When the liturgical year finishes our attention is drawn to the end of time. Most of the biblical visions concerning it are associated with natural disasters like earthquakes, powerful storms, volcanic eruptions and so on. For centuries those phenomena were so unpredictable, damaging and powerful that people referred them to supernatural powers: gods and demons. In people’s minds those events usually expressed God’s anger and punishment. The people of Israel differed from surrounding nations just in one element: they ascribed natural disasters to the only God, while others had a pantheon of deities. Israelites shared the belief that God expresses his power through nature.

Since the Enlightenment developing science has helped us to understand better the world we live in. We’ve got to know forces of nature and relations between them; we understand direct and indirect relations and interactions of many elements in nature. This knowledge helps us to predict some phenomena, i.e. weather forecast. So we don’t need the Bible or god to find physical or geological explanations of natural disasters. That is the job of science.

However much we understand about our world we still are dumbfounded in the face of terrible events and we raise questions about the meaning of such things. Today’s gospel shows us that the same attitude was familiar with the people of ancient times. The people gathered around Jesus asking him about signs forecasting terrible events. His reply doesn’t leave any room for speculation: natural disasters, wars and other terrifying happenings shouldn’t be treated as signs of Doomsday.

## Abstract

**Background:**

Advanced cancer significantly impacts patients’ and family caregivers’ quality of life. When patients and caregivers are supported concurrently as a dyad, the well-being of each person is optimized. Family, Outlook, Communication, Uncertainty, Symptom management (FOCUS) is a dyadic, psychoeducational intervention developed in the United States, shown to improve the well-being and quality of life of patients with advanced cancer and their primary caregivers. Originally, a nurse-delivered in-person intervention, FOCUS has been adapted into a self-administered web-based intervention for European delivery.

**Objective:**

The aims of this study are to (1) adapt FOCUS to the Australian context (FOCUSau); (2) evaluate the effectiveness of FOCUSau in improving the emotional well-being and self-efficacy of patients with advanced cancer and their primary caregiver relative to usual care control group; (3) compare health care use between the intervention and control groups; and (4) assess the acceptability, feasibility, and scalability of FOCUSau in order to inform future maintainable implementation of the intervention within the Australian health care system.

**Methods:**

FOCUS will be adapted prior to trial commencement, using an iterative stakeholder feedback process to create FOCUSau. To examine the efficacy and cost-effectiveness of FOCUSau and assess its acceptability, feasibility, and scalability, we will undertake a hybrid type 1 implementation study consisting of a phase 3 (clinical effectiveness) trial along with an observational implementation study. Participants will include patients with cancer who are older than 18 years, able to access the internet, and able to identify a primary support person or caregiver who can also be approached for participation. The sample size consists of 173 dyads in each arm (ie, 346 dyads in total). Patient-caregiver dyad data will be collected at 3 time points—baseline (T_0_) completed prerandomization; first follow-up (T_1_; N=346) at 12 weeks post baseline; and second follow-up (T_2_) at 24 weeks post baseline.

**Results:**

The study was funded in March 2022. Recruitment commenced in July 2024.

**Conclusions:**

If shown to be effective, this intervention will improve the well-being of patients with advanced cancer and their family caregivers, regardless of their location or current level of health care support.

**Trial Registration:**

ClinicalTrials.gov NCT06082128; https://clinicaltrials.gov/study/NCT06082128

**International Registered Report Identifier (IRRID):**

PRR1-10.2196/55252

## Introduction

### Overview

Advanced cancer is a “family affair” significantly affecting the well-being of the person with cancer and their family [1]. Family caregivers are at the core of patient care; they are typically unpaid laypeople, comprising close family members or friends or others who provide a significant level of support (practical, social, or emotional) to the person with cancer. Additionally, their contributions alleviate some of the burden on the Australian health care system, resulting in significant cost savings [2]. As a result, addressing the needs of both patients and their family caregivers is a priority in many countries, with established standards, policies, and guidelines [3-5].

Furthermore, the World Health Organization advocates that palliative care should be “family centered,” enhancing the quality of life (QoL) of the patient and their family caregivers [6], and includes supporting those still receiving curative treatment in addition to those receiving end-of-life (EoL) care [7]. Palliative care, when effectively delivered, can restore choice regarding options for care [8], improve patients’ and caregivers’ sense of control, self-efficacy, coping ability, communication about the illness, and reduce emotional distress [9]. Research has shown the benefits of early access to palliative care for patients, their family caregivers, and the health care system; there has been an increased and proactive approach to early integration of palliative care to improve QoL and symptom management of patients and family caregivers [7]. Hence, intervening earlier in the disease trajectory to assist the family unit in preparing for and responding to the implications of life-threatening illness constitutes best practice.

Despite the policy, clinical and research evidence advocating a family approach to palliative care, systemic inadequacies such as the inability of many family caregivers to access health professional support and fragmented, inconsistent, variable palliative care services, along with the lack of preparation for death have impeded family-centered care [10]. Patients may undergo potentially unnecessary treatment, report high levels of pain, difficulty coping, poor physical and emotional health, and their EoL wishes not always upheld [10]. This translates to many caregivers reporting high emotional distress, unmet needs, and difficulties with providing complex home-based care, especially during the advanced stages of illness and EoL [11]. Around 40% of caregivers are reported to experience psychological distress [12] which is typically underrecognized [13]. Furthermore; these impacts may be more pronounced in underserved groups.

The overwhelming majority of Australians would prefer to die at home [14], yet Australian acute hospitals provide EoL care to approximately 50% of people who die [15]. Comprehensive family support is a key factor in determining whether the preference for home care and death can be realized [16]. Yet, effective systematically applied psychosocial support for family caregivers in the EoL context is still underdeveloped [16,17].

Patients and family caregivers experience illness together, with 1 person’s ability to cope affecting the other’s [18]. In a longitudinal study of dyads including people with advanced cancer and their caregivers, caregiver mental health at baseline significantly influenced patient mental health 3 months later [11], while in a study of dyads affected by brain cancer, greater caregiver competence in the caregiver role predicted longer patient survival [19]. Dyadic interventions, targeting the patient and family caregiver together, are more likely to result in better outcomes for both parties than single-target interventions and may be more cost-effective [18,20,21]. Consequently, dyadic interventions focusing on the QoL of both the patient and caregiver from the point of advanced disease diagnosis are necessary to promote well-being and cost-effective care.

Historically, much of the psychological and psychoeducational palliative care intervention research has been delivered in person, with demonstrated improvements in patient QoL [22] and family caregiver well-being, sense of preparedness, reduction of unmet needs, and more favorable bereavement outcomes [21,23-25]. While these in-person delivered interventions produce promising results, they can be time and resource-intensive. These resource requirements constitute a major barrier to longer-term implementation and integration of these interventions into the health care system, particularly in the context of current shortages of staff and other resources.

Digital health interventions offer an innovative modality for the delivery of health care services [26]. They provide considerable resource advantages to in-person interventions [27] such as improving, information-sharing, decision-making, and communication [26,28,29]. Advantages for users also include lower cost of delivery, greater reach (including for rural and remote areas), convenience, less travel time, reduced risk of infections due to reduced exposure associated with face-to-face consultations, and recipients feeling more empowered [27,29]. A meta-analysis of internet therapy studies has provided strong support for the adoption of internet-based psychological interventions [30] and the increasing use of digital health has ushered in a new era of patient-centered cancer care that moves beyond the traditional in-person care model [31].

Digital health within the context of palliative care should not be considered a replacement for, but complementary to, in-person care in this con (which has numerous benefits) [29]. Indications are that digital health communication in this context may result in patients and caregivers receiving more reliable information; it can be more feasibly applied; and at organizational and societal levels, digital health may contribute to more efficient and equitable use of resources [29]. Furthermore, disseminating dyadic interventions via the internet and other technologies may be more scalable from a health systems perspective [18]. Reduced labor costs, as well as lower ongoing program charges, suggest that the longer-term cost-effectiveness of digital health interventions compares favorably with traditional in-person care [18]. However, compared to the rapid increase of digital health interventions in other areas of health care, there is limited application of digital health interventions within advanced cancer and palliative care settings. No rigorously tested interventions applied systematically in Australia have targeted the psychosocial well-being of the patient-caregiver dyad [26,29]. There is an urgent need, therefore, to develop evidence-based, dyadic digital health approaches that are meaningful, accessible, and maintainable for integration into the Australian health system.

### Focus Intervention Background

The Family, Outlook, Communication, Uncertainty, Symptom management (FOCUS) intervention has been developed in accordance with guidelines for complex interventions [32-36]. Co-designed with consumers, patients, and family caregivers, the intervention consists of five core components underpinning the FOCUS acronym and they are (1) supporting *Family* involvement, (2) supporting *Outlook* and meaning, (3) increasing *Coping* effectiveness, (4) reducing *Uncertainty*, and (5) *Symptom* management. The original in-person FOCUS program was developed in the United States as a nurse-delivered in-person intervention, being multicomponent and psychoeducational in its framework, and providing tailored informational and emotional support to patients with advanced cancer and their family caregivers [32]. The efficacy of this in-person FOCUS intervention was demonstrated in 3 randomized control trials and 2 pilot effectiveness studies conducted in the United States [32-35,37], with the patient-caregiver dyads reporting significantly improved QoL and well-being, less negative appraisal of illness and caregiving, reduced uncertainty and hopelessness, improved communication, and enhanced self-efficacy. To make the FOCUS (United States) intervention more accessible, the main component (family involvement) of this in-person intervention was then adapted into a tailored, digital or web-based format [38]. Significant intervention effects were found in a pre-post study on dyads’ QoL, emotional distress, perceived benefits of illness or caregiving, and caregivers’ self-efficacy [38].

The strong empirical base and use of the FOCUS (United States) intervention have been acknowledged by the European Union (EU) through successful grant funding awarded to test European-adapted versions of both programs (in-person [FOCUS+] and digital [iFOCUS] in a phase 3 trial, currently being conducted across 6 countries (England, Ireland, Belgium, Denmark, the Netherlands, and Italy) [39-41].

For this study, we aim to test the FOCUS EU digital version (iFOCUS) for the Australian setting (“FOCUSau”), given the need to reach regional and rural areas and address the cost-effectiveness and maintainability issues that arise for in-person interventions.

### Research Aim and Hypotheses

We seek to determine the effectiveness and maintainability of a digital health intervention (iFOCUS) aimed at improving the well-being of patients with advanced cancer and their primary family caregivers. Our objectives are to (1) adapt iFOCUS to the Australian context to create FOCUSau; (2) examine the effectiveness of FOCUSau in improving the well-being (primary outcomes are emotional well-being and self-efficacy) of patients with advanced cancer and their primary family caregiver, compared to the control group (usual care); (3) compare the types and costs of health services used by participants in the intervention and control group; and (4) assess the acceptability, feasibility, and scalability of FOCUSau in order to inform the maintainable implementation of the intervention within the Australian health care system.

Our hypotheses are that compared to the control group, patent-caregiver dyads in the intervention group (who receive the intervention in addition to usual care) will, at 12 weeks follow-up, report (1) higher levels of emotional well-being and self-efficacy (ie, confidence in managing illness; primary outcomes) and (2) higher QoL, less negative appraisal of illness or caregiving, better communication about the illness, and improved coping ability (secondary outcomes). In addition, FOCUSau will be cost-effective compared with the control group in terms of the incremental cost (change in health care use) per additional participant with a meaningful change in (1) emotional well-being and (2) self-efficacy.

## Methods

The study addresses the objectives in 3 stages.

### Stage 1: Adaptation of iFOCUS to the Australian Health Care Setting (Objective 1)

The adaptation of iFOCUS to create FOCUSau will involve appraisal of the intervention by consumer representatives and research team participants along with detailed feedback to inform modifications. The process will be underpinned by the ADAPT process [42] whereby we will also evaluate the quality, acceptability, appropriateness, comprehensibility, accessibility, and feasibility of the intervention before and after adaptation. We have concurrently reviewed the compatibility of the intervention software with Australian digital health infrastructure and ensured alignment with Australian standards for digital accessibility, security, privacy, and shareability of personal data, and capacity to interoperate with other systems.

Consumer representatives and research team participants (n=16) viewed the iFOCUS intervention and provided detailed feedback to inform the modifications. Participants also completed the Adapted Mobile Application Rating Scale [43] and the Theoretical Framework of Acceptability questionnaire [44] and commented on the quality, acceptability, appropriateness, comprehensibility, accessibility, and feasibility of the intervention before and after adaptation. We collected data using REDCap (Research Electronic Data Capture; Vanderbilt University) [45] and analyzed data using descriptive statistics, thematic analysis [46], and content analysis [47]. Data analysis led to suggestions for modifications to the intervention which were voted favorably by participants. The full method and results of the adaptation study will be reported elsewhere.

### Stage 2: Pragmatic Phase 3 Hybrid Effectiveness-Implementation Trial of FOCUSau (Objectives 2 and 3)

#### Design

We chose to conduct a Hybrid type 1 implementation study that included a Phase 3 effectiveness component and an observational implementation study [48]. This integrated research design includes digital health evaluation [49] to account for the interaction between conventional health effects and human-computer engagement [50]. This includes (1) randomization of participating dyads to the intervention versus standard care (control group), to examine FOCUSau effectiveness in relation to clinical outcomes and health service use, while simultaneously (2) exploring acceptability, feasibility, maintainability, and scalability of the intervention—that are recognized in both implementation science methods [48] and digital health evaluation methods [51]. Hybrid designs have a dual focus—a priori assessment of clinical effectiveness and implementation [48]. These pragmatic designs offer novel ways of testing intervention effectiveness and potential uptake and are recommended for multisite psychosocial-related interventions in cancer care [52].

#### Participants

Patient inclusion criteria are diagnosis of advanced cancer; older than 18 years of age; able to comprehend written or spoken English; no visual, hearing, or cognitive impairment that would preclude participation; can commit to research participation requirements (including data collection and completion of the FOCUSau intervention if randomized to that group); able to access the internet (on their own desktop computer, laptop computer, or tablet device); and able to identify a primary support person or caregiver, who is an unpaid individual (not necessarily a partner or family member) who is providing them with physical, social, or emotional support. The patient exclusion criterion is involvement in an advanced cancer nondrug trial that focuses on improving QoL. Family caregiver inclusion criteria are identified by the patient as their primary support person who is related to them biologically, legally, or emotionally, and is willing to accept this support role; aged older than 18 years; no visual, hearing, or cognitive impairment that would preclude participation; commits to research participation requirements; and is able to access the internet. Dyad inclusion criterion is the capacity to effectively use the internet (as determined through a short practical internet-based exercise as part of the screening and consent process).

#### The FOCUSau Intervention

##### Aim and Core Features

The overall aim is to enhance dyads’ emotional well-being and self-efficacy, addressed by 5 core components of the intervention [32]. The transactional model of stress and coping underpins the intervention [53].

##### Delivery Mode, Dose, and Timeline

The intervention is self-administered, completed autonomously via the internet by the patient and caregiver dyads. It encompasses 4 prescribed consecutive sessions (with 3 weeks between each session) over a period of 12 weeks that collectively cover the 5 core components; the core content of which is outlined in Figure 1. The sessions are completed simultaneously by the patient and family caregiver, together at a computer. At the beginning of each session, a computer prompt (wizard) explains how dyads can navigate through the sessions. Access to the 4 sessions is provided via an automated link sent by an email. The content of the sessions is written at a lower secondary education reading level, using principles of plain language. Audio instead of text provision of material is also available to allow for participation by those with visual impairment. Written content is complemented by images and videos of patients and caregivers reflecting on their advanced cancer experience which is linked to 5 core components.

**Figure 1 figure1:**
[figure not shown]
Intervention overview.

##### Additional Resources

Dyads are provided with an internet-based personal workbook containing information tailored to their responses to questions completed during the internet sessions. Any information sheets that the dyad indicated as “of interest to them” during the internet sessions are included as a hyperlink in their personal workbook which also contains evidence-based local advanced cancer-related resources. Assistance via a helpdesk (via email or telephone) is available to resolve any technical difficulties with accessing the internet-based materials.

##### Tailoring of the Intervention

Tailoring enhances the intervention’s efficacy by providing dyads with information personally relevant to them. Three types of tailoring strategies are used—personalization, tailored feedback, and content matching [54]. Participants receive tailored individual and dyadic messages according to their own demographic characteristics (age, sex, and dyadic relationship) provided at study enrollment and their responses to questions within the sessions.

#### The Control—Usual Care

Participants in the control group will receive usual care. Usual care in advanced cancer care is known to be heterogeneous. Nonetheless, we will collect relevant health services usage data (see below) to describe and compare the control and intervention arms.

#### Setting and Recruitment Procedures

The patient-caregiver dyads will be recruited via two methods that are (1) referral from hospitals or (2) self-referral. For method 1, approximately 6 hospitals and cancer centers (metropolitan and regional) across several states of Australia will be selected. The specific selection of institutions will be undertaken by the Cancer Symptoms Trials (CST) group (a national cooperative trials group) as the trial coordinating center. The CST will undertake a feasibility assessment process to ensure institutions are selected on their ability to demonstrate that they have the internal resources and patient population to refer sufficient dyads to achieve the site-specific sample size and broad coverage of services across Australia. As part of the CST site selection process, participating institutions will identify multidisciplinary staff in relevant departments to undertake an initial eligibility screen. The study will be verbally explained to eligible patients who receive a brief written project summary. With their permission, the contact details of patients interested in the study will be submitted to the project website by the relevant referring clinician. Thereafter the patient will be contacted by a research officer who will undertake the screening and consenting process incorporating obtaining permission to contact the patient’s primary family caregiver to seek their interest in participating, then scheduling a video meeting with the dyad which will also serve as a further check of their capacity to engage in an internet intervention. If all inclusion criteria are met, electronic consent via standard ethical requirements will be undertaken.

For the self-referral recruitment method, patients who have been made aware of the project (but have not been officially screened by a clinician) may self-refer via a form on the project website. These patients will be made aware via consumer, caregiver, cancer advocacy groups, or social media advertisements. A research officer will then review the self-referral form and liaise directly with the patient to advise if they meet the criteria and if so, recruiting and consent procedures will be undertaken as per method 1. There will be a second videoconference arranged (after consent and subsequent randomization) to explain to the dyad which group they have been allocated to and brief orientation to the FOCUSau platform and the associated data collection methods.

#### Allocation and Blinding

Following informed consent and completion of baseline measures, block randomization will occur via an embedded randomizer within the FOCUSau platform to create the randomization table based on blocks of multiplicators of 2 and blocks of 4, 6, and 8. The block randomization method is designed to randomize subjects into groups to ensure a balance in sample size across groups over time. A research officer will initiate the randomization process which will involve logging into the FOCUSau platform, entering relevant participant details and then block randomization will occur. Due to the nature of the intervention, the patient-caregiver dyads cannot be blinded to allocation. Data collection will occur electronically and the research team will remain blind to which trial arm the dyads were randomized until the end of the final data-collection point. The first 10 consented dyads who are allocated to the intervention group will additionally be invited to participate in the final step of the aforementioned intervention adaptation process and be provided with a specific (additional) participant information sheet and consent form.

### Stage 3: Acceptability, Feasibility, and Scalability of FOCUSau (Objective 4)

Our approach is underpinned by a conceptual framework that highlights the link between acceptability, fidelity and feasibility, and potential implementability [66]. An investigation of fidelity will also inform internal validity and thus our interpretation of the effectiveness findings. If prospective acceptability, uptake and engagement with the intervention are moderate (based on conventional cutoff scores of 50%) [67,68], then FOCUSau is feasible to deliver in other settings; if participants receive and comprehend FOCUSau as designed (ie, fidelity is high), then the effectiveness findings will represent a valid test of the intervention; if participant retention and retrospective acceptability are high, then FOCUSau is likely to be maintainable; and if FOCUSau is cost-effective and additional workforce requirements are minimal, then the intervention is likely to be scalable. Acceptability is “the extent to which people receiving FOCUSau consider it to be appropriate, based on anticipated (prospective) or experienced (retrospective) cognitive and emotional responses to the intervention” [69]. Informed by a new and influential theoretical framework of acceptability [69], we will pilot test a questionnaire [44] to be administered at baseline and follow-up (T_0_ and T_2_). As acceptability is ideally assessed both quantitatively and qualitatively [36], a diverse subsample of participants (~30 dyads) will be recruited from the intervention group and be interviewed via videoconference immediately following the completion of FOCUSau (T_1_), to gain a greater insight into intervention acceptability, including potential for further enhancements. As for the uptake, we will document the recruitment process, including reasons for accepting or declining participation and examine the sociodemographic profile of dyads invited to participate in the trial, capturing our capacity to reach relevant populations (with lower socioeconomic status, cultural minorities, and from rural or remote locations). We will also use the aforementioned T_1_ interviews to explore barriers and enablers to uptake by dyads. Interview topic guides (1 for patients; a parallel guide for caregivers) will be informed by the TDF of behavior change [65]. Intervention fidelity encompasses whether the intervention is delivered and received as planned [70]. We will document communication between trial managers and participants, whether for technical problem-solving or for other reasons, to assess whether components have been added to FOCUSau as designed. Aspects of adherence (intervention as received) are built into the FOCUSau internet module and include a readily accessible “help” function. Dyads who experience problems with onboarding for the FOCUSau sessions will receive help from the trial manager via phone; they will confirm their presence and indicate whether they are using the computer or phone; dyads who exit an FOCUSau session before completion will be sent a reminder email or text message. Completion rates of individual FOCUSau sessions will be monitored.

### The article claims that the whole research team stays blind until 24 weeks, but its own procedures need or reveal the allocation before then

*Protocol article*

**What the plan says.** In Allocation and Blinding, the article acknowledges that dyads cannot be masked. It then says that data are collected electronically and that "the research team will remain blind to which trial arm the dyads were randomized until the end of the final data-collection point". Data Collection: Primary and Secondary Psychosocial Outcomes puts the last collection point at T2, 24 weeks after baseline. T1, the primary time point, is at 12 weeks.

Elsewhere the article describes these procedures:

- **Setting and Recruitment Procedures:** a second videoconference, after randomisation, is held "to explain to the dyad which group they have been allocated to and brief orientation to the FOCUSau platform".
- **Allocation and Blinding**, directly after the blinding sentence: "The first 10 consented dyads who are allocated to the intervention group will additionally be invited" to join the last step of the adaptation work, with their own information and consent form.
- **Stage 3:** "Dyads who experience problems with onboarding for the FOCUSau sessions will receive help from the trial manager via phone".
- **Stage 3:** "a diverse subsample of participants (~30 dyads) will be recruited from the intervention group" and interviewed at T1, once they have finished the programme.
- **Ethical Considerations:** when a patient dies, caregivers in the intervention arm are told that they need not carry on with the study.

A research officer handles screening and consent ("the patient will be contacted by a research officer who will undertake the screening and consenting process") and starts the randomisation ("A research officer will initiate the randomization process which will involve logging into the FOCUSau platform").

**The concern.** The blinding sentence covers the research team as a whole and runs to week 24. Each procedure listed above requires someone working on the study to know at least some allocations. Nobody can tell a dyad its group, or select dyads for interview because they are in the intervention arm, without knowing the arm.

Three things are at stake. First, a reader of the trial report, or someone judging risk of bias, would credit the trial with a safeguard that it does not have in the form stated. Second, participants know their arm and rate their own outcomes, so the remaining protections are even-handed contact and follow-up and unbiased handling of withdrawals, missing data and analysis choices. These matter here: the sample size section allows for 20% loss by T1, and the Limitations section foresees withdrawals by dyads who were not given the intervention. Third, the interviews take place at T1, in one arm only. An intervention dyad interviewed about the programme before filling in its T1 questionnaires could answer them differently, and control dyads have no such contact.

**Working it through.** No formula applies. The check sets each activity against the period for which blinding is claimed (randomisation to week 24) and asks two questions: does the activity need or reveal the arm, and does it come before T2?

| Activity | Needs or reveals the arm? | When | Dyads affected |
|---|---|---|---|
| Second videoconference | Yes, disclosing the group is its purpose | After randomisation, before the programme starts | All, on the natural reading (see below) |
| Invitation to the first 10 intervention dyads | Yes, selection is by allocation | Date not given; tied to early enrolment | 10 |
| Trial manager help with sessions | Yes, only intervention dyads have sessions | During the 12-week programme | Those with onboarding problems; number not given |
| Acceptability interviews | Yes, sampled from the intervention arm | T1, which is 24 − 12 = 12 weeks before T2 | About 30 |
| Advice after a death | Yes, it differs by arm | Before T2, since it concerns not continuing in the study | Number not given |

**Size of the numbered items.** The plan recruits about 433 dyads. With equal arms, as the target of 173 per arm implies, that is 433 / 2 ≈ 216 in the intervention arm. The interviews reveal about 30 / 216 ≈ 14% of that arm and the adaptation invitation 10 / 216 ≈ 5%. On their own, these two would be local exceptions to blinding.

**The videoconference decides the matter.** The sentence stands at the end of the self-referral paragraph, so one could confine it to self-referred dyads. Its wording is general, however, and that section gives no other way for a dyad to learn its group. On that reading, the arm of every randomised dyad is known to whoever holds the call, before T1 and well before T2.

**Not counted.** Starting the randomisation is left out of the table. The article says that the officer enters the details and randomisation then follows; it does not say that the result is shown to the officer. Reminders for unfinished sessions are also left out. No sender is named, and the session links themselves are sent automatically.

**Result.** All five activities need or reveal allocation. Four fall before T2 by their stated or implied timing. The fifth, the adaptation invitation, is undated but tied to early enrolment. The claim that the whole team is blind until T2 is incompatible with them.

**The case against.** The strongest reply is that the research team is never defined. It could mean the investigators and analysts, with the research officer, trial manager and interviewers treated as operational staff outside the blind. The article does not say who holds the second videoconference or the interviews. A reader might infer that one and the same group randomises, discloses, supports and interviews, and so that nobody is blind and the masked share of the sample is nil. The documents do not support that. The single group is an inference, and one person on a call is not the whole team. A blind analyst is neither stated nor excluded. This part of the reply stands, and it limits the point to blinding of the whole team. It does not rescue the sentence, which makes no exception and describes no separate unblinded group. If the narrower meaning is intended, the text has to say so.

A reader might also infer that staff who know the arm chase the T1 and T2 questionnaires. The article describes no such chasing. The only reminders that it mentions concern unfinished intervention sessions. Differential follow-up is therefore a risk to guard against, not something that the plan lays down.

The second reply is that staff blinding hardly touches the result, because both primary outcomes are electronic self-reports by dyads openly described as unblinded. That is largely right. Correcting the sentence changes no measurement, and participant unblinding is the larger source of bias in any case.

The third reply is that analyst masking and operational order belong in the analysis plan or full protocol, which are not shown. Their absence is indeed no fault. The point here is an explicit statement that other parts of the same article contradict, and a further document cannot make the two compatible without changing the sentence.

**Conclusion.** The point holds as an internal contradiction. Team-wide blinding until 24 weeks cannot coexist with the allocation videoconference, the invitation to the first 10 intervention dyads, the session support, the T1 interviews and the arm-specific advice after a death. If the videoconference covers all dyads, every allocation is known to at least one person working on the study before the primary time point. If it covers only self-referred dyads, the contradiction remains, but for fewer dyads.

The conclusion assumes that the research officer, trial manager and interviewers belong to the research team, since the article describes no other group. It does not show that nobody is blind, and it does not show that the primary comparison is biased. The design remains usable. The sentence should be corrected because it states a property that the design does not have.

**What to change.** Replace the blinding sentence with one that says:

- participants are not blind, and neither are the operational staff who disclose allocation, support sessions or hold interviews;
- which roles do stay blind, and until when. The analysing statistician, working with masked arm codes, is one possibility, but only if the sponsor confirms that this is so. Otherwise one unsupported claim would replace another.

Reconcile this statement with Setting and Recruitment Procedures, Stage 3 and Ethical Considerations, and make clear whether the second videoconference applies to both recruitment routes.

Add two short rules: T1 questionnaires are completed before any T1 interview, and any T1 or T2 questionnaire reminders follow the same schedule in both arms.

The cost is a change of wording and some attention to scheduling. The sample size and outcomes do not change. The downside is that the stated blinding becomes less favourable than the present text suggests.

Jesus in today’s gospel speaks about my personal readiness to meet the end of my world. A worldwide natural disaster is unlikely; but a local, personal disaster is a constant possibility in the life of each one of us. It sounds scary, but that’s the truth of life. The death of a loved one, a marriage breakdown, losing a job and many other happenings might be the end of my world as I’d known it. Personal disasters can be more devastating for a person than an earthquake.

Today Jesus says in the gospel that all these unpleasant things are inevitable; they are part of our lives and part of nature. He doesn’t promise to protect us against them; but he promises to be always with us helping us to face disasters and to cope with them.